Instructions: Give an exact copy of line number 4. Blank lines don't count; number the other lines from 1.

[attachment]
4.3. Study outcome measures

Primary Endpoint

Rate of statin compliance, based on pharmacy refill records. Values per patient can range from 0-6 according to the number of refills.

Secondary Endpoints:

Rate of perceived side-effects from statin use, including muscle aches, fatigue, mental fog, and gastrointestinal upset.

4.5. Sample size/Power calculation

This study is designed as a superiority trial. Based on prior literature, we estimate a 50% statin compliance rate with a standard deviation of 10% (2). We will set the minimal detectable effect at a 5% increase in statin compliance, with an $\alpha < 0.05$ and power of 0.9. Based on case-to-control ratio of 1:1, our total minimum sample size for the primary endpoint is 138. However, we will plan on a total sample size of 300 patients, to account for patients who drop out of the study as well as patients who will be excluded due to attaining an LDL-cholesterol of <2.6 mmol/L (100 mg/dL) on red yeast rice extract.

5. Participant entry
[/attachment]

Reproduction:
Secondary Endpoints: